Non-small Cell Lung Cancer
In previously treated (second line) stage IV patients, responses were seen in in 3/4 (75%) and the disease control rate was 3/4 (75%). One of these responses was a complete response. There was also data from one first line patient reported who has stable disease.
Even though this is only five patients worth of data, the above lung cancer data might actually be the most impressive result of the three cancer types because stage IV lung cancer is very difficult to treat and all of these patients were PD-L1 negative. It is biologically improbable to have seen any response at all in these patients using checkpoints, let alone a result like this one. It strongly suggests that NKTR-214 is doing something. Furthermore, to see a complete response (an absence of detectable cancer after treatment) in a PD-L1 negative stage IV lung cancer patient is very rare with a checkpoint inhibitor.
Why is this data so special?
So is all of that worth $7.5 billion? Value, of course, is in the eye of the beholder, but there are some truly promising things about the data to consider.
First, NKTR-214 might in fact be turning “cold” tumors “hot” by selectively causing the proliferation of effector T-cells in the tumor microenvironment and converting PD-L1 negative patients to PD-L1 positive ones. The evidence that suggests this comes from all the responses they are seeing in patients who start out with a PD-L1 negative baseline. Those patients are not likely to respond to PD-(L)1 inhibitor drugs on their own. NKTR-214 could be offering them a greater chance to respond.
Second, the side effect profile has been relatively benign so far. Nektar has not seen any patients discontinue the treatment due to adverse events and there have been no grade 3 or higher immune related side effects. The worst that patients have experienced so far has mostly been flu-like symptoms. That is key because it makes the drug day-and-night different than the very toxic traditional IL-2 and, amazingly, it even looks slightly better than what patients have experienced with PD-(L)1 drugs alone. It is hard to understand why the latter would be the case, but it might have something to do with the effector cells being local to the tumor while repressor cells stay in circulation.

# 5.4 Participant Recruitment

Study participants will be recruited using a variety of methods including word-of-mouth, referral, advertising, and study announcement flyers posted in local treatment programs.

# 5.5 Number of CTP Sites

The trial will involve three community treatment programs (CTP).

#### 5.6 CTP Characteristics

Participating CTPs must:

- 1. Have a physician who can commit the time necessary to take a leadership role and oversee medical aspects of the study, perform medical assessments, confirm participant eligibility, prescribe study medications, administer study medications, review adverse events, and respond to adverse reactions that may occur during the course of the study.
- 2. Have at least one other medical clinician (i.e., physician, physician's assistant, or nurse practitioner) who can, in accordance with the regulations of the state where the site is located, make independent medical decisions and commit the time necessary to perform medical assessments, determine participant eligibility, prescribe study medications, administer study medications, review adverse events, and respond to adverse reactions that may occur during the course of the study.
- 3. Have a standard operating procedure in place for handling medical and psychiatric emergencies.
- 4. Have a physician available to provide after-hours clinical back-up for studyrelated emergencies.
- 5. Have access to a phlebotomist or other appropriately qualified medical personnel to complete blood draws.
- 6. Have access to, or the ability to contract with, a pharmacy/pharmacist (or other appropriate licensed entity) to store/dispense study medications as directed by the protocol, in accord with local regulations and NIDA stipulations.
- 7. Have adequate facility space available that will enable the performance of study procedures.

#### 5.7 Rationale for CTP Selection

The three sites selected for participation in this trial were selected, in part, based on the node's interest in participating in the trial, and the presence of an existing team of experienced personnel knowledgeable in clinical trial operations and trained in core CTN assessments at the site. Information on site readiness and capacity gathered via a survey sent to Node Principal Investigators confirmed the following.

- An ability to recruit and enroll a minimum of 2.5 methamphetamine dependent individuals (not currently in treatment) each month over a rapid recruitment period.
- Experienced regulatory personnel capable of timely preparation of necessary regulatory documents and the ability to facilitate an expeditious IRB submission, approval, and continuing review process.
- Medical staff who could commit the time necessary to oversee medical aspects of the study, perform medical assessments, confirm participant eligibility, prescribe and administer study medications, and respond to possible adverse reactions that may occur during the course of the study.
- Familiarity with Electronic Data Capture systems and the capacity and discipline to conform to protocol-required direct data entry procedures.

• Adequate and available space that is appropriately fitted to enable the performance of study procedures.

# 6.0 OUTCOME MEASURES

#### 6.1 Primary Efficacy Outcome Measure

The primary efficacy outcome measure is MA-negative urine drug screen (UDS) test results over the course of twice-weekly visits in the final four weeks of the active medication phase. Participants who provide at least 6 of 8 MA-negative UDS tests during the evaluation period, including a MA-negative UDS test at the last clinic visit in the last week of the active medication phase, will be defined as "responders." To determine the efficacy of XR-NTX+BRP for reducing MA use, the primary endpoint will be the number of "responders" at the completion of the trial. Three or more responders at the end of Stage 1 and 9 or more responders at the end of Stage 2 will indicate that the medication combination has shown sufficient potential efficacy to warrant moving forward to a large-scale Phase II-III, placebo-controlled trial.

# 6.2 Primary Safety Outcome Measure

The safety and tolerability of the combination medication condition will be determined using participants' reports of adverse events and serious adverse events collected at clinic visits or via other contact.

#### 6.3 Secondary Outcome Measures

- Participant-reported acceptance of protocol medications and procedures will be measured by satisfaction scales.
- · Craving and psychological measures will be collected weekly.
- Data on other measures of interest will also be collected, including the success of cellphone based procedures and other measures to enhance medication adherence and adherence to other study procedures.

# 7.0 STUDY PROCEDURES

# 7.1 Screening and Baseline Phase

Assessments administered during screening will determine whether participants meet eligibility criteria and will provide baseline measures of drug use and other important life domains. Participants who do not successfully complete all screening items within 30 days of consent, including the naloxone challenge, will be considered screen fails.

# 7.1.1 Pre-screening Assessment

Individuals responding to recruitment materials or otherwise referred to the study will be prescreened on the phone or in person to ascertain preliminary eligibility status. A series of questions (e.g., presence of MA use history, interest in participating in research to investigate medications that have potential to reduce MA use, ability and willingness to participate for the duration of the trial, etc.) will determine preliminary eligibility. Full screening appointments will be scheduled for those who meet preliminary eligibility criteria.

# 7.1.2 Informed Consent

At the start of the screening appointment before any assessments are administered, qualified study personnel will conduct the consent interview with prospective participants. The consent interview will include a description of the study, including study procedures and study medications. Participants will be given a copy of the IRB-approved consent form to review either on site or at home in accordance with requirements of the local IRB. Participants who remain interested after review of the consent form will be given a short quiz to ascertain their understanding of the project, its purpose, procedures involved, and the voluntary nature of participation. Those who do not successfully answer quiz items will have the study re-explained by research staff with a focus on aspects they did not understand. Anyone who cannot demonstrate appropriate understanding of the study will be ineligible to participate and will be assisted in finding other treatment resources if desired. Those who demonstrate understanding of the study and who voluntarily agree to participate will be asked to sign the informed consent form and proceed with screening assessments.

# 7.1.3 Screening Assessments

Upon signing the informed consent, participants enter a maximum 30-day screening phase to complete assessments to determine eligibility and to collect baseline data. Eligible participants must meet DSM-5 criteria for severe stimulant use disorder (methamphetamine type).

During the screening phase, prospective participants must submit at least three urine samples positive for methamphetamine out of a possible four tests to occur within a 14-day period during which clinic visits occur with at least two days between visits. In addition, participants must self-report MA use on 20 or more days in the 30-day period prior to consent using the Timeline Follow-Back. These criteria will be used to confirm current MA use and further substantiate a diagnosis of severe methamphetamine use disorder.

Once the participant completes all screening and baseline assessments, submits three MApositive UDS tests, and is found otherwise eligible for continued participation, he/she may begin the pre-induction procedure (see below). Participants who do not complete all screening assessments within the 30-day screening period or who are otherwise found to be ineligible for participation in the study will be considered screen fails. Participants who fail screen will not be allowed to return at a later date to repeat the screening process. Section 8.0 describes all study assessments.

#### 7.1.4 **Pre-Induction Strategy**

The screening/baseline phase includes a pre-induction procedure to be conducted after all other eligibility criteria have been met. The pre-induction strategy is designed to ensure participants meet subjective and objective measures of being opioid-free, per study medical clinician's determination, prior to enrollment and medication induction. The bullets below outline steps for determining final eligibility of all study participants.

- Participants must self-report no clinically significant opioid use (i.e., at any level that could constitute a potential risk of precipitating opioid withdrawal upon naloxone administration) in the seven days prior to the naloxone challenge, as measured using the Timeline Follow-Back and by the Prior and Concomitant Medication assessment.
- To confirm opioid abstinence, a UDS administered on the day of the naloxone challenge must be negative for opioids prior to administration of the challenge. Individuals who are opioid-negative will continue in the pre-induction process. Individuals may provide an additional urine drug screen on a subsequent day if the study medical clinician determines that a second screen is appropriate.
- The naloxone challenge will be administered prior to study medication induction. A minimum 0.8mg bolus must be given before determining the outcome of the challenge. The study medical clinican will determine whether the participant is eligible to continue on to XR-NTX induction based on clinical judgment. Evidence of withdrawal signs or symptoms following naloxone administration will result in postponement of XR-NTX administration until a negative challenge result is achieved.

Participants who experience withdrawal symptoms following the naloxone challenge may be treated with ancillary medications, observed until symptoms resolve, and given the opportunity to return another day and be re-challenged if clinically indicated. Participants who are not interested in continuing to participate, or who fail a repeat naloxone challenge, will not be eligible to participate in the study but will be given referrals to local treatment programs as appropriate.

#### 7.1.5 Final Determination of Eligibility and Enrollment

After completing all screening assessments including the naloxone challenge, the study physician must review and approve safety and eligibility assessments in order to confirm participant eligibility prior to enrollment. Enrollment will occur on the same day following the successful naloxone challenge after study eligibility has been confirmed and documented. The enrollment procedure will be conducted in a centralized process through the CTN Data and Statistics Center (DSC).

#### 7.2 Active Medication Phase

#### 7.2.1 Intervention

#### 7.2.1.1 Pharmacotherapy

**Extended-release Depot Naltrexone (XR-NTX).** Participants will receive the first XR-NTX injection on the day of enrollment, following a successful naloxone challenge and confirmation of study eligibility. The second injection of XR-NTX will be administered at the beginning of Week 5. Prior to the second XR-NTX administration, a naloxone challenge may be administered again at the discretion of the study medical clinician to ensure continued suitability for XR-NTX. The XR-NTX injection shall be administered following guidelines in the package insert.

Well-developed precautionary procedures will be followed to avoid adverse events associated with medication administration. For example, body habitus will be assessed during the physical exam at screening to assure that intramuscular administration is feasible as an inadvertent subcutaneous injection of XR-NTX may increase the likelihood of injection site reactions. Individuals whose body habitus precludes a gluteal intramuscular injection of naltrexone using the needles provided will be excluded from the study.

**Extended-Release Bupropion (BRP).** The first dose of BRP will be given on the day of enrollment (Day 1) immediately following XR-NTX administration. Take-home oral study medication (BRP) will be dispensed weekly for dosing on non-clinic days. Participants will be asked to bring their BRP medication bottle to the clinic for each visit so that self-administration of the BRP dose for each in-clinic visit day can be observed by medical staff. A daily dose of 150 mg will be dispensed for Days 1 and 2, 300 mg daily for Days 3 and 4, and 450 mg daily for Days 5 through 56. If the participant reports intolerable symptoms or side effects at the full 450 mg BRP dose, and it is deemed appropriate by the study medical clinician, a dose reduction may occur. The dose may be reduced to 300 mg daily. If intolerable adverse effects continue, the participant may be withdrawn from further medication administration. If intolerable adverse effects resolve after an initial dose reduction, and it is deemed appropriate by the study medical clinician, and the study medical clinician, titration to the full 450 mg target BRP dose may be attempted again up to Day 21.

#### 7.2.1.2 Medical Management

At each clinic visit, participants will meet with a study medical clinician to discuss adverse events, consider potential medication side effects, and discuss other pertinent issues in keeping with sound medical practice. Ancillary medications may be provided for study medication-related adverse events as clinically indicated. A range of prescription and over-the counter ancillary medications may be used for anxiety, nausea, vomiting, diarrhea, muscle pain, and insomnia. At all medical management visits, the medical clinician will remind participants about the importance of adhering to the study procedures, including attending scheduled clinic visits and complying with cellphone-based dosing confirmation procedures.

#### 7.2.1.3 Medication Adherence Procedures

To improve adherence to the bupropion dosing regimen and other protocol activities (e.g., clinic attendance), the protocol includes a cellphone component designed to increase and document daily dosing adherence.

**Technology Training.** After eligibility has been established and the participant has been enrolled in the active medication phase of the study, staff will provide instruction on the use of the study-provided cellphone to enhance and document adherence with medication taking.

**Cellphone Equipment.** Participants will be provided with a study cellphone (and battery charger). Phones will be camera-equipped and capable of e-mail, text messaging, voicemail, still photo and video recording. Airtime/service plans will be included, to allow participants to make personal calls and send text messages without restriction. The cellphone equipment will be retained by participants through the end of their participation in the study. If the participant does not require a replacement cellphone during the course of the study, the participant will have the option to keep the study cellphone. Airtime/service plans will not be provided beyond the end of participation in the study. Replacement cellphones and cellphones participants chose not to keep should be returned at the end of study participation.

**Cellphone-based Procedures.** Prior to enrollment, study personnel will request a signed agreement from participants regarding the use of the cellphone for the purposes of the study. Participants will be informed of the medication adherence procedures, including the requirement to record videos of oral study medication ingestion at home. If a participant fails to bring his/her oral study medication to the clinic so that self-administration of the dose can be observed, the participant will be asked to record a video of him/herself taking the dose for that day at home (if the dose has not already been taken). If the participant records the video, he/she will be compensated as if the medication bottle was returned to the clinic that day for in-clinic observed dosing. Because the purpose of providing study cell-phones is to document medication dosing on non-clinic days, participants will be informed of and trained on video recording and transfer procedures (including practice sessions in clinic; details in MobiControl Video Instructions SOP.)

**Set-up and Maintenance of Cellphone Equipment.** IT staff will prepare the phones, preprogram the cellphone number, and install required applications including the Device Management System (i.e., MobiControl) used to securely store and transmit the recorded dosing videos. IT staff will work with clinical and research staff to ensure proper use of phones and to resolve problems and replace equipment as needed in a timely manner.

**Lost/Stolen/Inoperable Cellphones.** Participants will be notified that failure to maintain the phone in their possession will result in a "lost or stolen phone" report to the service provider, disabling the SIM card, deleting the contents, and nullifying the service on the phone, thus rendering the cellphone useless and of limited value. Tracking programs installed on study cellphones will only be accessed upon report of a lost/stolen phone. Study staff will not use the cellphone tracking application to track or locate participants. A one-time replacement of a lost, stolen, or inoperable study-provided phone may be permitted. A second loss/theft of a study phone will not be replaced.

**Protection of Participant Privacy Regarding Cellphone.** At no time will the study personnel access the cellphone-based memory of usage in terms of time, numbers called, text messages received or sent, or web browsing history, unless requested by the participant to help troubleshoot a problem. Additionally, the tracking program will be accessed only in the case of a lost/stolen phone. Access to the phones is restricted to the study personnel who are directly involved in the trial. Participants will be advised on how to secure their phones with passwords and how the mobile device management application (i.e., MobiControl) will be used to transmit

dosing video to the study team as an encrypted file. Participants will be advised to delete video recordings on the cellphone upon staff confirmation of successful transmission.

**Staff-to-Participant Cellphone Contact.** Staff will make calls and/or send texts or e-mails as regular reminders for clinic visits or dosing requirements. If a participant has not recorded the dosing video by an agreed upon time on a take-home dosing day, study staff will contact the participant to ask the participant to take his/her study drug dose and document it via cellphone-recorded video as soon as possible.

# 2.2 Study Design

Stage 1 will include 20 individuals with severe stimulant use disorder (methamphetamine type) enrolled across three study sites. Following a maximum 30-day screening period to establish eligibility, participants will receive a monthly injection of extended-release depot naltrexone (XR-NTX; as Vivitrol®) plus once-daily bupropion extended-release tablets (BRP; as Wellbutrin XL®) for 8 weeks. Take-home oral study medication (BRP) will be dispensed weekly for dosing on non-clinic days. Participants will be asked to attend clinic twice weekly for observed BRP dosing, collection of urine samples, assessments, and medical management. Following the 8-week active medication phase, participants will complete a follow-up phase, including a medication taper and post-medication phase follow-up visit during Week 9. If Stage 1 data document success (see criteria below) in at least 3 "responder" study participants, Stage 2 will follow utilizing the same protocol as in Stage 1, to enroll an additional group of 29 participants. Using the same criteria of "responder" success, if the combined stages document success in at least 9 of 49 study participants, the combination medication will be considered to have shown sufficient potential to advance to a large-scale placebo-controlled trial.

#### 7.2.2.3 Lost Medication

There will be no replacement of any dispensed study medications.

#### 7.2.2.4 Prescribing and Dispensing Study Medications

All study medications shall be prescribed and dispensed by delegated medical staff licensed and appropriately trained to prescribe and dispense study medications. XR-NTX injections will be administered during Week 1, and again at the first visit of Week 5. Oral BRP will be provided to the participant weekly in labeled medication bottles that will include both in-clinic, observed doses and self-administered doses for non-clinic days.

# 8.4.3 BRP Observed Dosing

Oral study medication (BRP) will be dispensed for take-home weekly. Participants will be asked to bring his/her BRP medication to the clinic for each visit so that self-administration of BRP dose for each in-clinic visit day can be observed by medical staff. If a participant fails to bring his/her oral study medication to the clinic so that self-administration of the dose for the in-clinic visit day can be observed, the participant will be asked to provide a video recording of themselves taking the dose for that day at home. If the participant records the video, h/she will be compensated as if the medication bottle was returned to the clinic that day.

If both the efficacy and safety hypothesis of the drug is real and proven in larger studies, it could have a substantial impact on the field of cancer immunotherapy. Many patients who do respond to PD-(L)1 drugs have nice, durable responses. However, a sad reality is that currently only a minority (20%-40%) respond at all. There are hundreds of clinical studies underway trying to fix this problem that combine PD-(L)1s with other things. The goal is to figure out a way to boost the numbers. NKTR-214’s mechanism makes rational sense for doing that and now we have some data that seems to initially back it up.
If the drug is able to successfully make checkpoint inhibitors work for a larger percentage of the patient population, it could indeed be very valuable. The potential benefit to patient lives and society at large is clear. From an economic standpoint, the opportunity is also compelling. Analyst peak sales estimates for PD-(L)1 drugs are currently more than $30 billion per year, even with the existing low response rates. Therefore, the economic incentive for boosting the percent of patients who respond is substantial. While the current data set is too small to say for sure if the drug is working, it does strongly hint at that and this explains why Nektar’s value has ramped so quickly on the data.